The Arkansas Foodbank is also experiencing an increased level of need but has gotten more financial support, chief development officer Sarah Riffle said.

"Interestingly enough, during times where the economy isn't doing as well, the community tends to support basic human needs," Riffle said.

However, supply chain issues have made it more difficult to obtain shelf-stable food, she said.

The study showed the organizations with the most significant disruptions were in the areas of arts, culture and humanities, health and education.

"With arts and culture, they are vital to the health and well-being of our communities in the long run," Kinser said. "So although they may not be providing the food that people need in that exact moment, we've got to protect those institutions because we will need them in the future."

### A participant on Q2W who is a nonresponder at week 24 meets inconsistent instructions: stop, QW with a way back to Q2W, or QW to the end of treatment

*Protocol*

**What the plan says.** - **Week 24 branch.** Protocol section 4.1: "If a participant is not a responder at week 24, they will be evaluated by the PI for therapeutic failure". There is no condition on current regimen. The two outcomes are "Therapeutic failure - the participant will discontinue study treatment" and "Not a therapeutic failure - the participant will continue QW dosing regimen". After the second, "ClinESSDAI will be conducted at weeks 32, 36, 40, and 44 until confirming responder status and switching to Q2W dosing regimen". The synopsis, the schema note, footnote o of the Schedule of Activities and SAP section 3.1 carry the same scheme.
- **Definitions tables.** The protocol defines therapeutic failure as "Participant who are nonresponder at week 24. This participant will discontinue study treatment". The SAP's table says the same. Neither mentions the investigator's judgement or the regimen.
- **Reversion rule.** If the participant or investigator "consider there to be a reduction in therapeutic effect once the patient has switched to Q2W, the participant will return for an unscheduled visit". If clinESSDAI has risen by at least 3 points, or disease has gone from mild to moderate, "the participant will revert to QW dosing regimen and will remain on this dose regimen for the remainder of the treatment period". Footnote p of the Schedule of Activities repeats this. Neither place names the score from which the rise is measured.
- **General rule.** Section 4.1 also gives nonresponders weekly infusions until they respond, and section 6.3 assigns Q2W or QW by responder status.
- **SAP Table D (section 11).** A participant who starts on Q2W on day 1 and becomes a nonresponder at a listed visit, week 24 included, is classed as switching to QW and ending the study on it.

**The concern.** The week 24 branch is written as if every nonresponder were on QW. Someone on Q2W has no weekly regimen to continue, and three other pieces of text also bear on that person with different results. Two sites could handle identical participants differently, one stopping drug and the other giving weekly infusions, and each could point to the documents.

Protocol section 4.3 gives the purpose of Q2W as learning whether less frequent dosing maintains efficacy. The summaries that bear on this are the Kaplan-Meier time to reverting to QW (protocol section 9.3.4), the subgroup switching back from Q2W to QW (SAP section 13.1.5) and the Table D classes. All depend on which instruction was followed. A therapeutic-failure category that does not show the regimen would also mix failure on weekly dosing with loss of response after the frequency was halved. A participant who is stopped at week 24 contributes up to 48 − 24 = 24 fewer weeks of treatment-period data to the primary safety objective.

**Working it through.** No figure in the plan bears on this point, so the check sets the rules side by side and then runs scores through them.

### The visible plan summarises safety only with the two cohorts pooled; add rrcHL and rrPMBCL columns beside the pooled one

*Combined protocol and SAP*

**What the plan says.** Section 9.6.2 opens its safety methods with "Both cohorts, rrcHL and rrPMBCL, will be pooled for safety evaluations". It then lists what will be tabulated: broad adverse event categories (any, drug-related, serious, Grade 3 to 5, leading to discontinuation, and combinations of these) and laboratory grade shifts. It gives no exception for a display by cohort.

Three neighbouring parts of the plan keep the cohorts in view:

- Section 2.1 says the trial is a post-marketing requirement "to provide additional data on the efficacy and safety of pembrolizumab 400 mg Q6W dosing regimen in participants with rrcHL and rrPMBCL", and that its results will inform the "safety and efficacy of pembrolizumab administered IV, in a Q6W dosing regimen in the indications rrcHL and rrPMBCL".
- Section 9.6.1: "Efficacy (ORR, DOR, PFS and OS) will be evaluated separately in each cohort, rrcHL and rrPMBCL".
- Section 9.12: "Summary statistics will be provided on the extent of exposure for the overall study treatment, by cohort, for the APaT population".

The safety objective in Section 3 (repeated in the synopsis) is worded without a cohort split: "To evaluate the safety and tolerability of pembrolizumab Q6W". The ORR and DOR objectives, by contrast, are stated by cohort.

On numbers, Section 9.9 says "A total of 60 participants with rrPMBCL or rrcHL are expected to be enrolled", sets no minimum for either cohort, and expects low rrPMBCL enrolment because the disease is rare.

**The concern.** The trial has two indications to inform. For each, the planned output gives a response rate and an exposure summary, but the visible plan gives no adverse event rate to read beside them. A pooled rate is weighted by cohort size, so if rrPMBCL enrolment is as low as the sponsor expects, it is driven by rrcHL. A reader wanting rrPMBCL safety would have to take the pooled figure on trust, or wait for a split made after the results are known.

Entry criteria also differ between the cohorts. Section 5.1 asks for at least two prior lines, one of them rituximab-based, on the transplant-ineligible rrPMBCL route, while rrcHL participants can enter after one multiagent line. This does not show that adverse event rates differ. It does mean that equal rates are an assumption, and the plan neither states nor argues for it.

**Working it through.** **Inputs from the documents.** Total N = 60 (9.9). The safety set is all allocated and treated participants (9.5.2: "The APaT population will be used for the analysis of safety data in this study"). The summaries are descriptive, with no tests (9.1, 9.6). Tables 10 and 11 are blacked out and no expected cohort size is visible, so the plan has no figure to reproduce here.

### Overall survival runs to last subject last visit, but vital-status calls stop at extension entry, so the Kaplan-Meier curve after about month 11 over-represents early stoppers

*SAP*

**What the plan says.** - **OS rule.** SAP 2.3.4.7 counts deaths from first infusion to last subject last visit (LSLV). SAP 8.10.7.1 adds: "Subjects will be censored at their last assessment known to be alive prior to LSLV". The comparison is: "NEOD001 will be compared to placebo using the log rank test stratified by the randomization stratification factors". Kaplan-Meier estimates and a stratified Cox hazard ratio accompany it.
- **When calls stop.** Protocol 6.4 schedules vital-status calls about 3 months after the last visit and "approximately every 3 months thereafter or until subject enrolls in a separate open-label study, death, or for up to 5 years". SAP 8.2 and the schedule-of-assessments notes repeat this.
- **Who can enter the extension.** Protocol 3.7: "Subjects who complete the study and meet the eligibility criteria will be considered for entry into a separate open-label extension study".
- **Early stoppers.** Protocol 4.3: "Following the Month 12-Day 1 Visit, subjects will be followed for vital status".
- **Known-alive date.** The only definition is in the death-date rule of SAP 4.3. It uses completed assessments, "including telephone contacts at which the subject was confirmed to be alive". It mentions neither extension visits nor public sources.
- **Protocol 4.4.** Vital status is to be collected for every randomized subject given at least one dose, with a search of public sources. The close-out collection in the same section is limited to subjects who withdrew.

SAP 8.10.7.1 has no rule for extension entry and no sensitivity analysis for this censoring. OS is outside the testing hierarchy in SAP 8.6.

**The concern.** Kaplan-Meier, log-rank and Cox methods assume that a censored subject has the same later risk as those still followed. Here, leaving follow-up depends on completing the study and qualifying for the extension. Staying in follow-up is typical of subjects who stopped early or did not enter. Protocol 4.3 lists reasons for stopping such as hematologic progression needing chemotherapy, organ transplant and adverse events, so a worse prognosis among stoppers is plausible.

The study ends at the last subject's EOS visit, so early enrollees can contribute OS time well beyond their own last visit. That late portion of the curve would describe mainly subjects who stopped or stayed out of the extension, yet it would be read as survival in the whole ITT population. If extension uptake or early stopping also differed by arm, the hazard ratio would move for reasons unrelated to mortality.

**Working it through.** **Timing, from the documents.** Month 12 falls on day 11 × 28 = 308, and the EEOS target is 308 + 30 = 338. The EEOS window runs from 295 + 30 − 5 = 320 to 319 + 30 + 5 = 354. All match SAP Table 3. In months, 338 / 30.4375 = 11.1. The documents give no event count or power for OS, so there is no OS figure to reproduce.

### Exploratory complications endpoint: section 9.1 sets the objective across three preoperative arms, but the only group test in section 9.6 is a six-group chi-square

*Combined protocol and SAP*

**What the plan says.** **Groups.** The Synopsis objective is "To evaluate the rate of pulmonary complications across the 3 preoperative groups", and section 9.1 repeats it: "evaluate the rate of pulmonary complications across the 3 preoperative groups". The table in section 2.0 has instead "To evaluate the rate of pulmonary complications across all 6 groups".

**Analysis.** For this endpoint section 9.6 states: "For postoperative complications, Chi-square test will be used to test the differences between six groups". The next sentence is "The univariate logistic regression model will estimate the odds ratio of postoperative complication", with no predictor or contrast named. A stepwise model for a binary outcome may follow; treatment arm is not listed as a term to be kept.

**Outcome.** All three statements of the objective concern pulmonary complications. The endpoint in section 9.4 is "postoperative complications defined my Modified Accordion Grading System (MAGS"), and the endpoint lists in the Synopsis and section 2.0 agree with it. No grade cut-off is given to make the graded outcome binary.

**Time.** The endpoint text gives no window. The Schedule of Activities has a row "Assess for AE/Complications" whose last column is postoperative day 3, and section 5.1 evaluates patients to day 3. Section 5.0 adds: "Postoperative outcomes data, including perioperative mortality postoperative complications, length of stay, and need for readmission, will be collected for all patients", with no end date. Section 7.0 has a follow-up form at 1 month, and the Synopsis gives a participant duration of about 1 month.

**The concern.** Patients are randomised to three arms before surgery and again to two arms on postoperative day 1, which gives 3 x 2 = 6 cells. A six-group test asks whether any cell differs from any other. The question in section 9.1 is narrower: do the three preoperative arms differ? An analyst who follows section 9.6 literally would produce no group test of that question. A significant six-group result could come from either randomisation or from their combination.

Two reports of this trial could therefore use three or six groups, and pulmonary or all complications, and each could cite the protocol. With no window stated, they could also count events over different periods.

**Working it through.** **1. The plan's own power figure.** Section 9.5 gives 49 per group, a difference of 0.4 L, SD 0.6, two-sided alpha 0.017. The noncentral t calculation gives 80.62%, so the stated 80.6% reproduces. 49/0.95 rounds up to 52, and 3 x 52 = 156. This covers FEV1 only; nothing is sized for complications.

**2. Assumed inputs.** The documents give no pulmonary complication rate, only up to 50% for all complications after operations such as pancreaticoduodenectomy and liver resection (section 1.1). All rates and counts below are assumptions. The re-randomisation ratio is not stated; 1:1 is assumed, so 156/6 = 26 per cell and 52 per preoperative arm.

For the Urban League of Arkansas, an organization that seeks to advance economic and social prosperity for all, the pandemic coincided with a growing interest in social justice after the death of George Floyd, a Black man who was killed in May while in police custody in Minneapolis, CEO Scott Hamilton said.

The organization saw an increase in individual memberships of more than 35%, Hamilton said.

The vast majority of organizations surveyed, 87%, reported delays in programs or events, and 78% reported some disruption in services.

Harper said the pandemic meant a complete lockdown in mid-March.